Seizure vs. Seizure Disorders: What's the Difference?

  • Medical Author:
    Charles Patrick Davis, MD, PhD

    Dr. Charles "Pat" Davis, MD, PhD, is a board certified Emergency Medicine doctor who currently practices as a consultant and staff member for hospitals. He has a PhD in Microbiology (UT at Austin), and the MD (Univ. Texas Medical Branch, Galveston). He is a Clinical Professor (retired) in the Division of Emergency Medicine, UT Health Science Center at San Antonio, and has been the Chief of Emergency Medicine at UT Medical Branch and at UTHSCSA with over 250 publications.

  • Medical Author: William C. Shiel Jr., MD, FACP, FACR
    William C. Shiel Jr., MD, FACP, FACR

    Dr. Shiel received a Bachelor of Science degree with honors from the University of Notre Dame. There he was involved in research in radiation biology and received the Huisking Scholarship. After graduating from St. Louis University School of Medicine, he completed his Internal Medicine residency and Rheumatology fellowship at the University of California, Irvine. He is board-certified in Internal Medicine and Rheumatology.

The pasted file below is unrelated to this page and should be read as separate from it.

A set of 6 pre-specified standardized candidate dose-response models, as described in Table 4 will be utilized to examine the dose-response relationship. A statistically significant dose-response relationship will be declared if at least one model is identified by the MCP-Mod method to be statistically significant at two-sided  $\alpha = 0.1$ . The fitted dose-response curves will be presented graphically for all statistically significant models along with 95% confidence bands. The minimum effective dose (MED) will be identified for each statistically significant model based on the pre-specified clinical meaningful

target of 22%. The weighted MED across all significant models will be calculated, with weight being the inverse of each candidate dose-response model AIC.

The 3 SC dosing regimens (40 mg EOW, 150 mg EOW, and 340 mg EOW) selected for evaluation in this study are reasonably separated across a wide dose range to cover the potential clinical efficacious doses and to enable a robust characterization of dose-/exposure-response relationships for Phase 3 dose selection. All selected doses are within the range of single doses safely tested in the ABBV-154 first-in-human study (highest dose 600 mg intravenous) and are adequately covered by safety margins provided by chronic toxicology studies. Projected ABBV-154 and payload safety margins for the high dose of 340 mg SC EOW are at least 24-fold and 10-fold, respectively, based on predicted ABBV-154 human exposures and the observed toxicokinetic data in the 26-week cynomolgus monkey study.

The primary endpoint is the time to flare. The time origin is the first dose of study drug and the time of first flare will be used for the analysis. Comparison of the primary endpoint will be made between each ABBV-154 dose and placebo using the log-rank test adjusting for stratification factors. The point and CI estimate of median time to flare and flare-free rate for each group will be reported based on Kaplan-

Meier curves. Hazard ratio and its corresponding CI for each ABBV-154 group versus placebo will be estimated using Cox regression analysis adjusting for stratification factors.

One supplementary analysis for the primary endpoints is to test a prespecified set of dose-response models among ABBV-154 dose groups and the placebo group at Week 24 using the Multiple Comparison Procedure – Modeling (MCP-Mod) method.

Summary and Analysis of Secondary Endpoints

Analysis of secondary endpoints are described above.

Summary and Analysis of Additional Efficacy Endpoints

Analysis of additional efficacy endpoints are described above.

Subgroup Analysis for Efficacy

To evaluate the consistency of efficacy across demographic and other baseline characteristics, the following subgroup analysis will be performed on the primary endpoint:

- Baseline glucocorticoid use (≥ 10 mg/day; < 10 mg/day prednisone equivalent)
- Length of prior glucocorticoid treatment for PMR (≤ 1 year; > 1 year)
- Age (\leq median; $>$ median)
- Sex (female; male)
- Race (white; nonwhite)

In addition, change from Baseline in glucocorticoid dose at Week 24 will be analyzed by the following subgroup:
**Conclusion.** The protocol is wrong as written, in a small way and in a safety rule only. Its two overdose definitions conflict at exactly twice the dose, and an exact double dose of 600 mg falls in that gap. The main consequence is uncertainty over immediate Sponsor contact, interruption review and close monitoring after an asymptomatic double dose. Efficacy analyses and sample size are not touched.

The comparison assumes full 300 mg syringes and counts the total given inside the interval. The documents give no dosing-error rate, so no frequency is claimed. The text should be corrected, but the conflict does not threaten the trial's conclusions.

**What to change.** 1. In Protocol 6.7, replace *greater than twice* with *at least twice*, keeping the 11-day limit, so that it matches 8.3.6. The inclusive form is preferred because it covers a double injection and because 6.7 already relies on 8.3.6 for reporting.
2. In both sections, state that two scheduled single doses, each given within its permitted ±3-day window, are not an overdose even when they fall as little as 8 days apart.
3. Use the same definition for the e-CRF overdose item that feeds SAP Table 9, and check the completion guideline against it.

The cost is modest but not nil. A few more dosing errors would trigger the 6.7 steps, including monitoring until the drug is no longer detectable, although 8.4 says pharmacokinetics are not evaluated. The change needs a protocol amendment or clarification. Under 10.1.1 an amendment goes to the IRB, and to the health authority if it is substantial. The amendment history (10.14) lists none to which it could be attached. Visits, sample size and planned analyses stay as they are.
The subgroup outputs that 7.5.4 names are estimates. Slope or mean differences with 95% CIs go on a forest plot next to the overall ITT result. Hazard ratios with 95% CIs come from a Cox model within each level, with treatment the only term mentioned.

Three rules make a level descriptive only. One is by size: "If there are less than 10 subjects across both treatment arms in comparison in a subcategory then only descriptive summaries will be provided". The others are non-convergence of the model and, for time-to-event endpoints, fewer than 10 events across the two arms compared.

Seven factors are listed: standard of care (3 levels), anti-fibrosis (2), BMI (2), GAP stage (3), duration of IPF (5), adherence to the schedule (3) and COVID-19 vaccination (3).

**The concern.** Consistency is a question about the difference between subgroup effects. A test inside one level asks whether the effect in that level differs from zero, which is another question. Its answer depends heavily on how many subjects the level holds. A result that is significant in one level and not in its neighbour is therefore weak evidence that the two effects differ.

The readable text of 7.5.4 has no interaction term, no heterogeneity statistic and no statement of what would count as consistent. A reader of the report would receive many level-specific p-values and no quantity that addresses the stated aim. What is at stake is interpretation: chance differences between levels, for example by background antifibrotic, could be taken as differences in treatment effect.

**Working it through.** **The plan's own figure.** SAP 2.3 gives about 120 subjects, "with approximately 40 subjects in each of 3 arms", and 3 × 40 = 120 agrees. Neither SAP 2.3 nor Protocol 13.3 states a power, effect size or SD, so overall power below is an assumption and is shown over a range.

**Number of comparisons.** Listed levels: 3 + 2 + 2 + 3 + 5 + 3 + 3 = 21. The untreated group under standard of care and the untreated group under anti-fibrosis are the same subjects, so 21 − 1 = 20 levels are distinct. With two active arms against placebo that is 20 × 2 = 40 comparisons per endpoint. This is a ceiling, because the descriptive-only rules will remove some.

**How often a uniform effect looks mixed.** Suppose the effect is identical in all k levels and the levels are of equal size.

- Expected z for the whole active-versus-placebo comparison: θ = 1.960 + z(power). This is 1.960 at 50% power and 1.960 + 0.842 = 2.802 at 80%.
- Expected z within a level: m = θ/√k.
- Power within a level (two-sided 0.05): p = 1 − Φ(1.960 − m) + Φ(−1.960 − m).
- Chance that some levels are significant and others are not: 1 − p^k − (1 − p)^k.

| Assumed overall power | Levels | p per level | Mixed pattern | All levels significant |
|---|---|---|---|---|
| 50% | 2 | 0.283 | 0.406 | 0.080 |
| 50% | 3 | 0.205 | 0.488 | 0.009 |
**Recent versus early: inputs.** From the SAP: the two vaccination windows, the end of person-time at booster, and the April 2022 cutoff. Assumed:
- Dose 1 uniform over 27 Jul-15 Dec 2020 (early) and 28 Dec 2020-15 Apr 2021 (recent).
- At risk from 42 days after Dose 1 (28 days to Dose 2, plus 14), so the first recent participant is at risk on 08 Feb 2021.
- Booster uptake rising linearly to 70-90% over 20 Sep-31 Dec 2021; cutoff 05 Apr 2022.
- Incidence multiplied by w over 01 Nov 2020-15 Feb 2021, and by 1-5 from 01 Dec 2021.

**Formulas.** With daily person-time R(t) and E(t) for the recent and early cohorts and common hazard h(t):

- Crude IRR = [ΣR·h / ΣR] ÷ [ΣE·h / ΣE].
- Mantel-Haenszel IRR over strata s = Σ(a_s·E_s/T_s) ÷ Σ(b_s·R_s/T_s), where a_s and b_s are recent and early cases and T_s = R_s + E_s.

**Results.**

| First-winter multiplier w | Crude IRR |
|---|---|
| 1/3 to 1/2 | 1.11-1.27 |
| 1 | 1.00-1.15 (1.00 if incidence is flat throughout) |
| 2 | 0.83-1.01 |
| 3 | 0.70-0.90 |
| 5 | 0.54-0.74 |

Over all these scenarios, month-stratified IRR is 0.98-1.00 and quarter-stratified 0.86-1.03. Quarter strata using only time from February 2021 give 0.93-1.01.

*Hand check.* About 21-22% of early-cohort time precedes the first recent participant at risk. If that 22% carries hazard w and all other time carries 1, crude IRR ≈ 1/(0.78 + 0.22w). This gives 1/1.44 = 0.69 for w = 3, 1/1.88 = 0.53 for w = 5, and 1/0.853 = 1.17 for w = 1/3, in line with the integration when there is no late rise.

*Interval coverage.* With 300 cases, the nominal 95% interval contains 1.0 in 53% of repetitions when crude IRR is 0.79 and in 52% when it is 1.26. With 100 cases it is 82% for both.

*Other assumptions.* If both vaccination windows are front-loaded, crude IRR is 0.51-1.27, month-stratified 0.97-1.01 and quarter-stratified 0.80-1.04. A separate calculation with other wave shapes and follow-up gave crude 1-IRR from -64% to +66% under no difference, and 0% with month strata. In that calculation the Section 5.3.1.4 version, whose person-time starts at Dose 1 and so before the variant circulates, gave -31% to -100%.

What is a seizure (definition)?

A seizure and a seizure disorder are not the same. A seizure is single occurrence of uncontrolled electrical activity in the brain, usually for short time span. It can cause numerous signs and symptoms like convulsions, thought disturbances, loss of consciousness, and/or other symptoms. Usually, doctors consider seizures a symptom of a diseaseEpilepsy is a chronic disorder of recurrent unprovoked seizures, and is one type of seizure disorder. In epilepsy, the convulsion is a sudden, violent irregular movement of a limb of the body caused by involuntary contraction of muscles usually associated with epilepsy and/or toxic agents. 

What is a seizure disorder (definition)?

A seizure disorder is a medical condition (one of about 40) characterized by episodes of uncontrolled electrical activity in the brain, thus producing symptoms that include two or more seizures. Doctors separate the disorders from each other by their potential causes and their own set of symptoms due to the affected area in the brain.